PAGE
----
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Institute of Psychology
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Department of Chemistry and Biochemistry
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Department of Clinical Research
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Publication History View all

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    ABSTRACT: Strong platelet activation results in a redistribution of negatively charged phospholipids from the cytosolic to the outer leaflet of the cellular membrane. Annexin V has a high affinity to negatively charged phospholipids and can be used to identify procoagulant platelets. Formaldehyde fixation can cause factitious Annexin V binding. Our aim was to evaluate a method for fixing platelets avoiding additional Annexin V binding. We induced expression of negatively charged phospholipids on the surface of a fraction of platelets by combined activation with convulxin and thrombin in the presence of Annexin V-fluorescein isothiocyanate and calcium. Aliquots of resting and activated platelets were fixed with a low concentration, calcium-free formaldehyde solution. Both native platelets and fixed platelets were analyzed by flow cytometry immediately and after a 24-h storage at 4°C. We observed that the percentage of Annexin V positive resting platelets ranged from 1.5 to 9.3% for the native samples and from 0.4 to 12.8% for the fixed samples (P = 0.706, paired t-test). The amount of Annexin V positive convulxin/thrombin activated platelets varied from 12.9 to 35.4% without fixation and from 15.3 to 36.3% after formalin fixation (P = 0.450). After a 24-h storage at 4°C, Annexin V positive platelets significantly increased both in the resting and in the convulxin/thrombin activated samples of native platelets (both P < 0.001), while results for formalin fixed platelets did not differ from baseline values (P = 0.318 for resting fixed platelets; P = 0.673 for activated fixed platelets). We conclude that platelet fixation with a low concentration, calcium-free formaldehyde solution does not alter the proportion of Annexin V positive platelets. This method can be used to investigate properties of procoagulant platelets by multicolor flow-cytometric analysis requiring fixation steps. © 2014 International Society for Advancement of Cytometry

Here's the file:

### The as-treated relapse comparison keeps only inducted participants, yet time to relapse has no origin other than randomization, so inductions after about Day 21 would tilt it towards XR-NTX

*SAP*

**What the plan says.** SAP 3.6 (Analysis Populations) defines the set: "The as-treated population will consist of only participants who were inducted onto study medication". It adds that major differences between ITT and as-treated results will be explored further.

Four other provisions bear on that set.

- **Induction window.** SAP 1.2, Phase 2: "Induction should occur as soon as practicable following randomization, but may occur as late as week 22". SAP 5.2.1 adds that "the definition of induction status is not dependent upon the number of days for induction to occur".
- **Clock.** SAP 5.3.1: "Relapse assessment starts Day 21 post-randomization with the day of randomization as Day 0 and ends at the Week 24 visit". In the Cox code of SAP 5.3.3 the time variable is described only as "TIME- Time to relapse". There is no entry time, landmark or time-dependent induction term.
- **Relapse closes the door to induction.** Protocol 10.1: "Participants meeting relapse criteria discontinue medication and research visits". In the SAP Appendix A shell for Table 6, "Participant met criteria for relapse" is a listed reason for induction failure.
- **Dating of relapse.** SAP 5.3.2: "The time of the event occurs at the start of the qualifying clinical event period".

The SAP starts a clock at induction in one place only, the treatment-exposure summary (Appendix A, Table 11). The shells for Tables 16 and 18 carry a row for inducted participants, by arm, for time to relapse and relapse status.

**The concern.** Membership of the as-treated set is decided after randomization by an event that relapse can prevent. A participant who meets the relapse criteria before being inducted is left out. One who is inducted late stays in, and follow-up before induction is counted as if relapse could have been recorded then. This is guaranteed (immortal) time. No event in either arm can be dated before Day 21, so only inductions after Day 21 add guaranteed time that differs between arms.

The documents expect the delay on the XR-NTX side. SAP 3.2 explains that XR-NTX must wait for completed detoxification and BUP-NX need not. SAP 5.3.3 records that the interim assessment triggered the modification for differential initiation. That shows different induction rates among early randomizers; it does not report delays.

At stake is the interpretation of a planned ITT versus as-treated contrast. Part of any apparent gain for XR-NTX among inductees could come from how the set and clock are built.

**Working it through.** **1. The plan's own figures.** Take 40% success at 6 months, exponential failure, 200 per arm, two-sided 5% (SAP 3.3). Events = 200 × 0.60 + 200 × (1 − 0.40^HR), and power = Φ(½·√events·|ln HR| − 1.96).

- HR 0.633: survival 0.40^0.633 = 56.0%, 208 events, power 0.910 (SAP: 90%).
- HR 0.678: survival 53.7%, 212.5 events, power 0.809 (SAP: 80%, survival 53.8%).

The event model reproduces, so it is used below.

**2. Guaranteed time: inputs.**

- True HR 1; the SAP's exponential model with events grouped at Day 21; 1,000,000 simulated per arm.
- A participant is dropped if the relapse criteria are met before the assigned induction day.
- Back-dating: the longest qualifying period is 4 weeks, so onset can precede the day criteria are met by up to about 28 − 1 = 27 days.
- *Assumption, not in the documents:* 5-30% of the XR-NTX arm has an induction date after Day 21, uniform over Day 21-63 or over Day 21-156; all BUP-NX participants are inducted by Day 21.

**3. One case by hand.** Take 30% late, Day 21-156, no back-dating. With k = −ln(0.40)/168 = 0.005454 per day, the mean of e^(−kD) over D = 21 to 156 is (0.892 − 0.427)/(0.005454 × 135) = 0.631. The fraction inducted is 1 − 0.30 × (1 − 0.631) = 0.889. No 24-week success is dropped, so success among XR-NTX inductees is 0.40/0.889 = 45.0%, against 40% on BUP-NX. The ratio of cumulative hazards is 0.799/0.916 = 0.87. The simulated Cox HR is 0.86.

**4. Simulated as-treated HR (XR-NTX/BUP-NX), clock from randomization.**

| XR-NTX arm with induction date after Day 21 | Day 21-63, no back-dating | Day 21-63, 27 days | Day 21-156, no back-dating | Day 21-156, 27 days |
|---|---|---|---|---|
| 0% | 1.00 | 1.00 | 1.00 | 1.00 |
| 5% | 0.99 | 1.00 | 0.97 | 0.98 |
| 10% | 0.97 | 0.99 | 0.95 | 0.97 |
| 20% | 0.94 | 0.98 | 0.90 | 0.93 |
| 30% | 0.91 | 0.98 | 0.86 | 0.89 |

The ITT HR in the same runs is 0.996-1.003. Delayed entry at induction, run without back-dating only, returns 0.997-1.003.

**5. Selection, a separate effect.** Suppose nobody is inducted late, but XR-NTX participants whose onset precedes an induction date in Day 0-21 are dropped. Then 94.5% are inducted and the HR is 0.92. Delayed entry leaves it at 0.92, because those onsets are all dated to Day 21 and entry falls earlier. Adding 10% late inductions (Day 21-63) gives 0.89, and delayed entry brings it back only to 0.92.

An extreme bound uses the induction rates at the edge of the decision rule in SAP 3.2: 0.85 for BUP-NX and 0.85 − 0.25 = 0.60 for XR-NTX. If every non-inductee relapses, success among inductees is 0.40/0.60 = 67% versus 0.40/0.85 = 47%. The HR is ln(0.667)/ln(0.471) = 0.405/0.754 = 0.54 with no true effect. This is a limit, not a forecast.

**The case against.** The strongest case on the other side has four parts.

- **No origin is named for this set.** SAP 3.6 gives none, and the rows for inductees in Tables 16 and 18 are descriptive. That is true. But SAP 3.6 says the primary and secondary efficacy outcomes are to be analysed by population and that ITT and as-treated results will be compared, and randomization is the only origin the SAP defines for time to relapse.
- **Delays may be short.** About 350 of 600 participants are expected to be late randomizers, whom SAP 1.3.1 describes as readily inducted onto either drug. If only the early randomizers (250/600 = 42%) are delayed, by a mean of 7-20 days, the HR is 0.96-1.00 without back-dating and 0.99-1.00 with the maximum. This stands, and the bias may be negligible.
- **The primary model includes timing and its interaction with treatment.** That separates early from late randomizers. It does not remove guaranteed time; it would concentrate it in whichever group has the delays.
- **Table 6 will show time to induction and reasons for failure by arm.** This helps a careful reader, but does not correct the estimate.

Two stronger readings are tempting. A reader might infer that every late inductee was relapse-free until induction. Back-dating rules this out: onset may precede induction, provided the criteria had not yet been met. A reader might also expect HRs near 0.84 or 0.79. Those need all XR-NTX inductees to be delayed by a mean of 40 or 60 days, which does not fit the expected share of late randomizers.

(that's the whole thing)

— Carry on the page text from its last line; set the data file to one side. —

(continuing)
Cytometry Part A 01/2015; 87A(1). DOI:10.1002/cyto.a.22567
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    ABSTRACT: Eukaryotic cells have developed repair mechanisms, which allow them to reseal their membrane in order to prevent the efflux of cytoplasmic constituents and the uncontrolled influx of calcium. After injury, the Ca2+-concentration gradient fulfils a dual function: it provides guidance cues for the repair machinery and directly activates the molecules, which have a repair function. Depending on the nature of injury, the morphology of the cell and the severity of injury, the membrane resealing can be effected by lysosomal exocytosis, microvesicle shedding or a combination of both. Likewise, exocytosis is often followed by the endocytic uptake of lesions. Additionally, since plasmalemmal resealing must be attempted, even after extensive injury in order to prevent cell lysis, the restoration of membrane integrity can be achieved by ceramide-driven invagination of the lipid bilayer, during which the cell is prepared for apoptotic disposal. Plasmalemmal injury can be contained by a surfeit of plasma membrane, which serves as a trap for toxic substances: either passively by an abundance of cellular protrusions, or actively by membrane blebbing.
    Biochimie 12/2014; DOI:10.1016/j.biochi.2014.08.008
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    ABSTRACT: Introduction The proximity of the roots of the posterior maxillary teeth to the maxillary sinus is a constant challenge to the dental practitioner. Because the majority of studies have assessed the relationship regarding molars, the present study focused on premolars. Methods Cone-beam computed tomographic images of 192 patients were reconstructed in sagittal, coronal, and axial planes to quantify the distances between the root apices of the maxillary premolars and the adjacent maxillary sinus. Measurements were taken for each root, and data were correlated with age, sex, side, and presence of both or absence of 1 of the 2 premolars. Results A total of 296 teeth (177 first and 119 second premolars) were evaluated. The mean distances from buccal roots of the first premolars to the border of the maxillary sinus in the sagittal, coronal, and axial planes ranged from 5.15 ± 2.99 to 8.28 ± 6.27 mm. From palatal roots, the mean distances ranged from 4.20 ± 3.69 to 7.17 ± 6.14 mm. The mean distances of second premolars were markedly shorter in buccal roots between 2.32 ± 2.19 and 3.28 ± 3.17 mm and in palatal roots between 2.68 ± 3.58 and 3.80 ± 3.71 mm, respectively. The frequency of a premolar root protrusion into the maxillary sinus was very low in first premolars (0%–7.2%) but higher in second premolars (2.5%–13.6%). Sex, age, side, and presence/absence of premolars failed to significantly influence the mean distances between premolar roots and the maxillary sinus. Conclusions Based on the calculated mean distances of the present study, only few premolars (and if so second premolars) would present a risk of violating the border of the maxillary sinus during conventional or surgical endodontic treatment or in case of tooth extraction.
    Journal of Endodontics 10/2014; 40(10). DOI:10.1016/j.joen.2014.06.022

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Top publications last week by downloads

 
Applied Cognitive Psychology 11/2000; 14(6):509-526. DOI:10.1002/1099-0720(200011/12)14:63.0.CO;2-W
119 Downloads
 
Psychological Bulletin 01/2013; 139:213-240. DOI:10.1037/a0028931
111 Downloads

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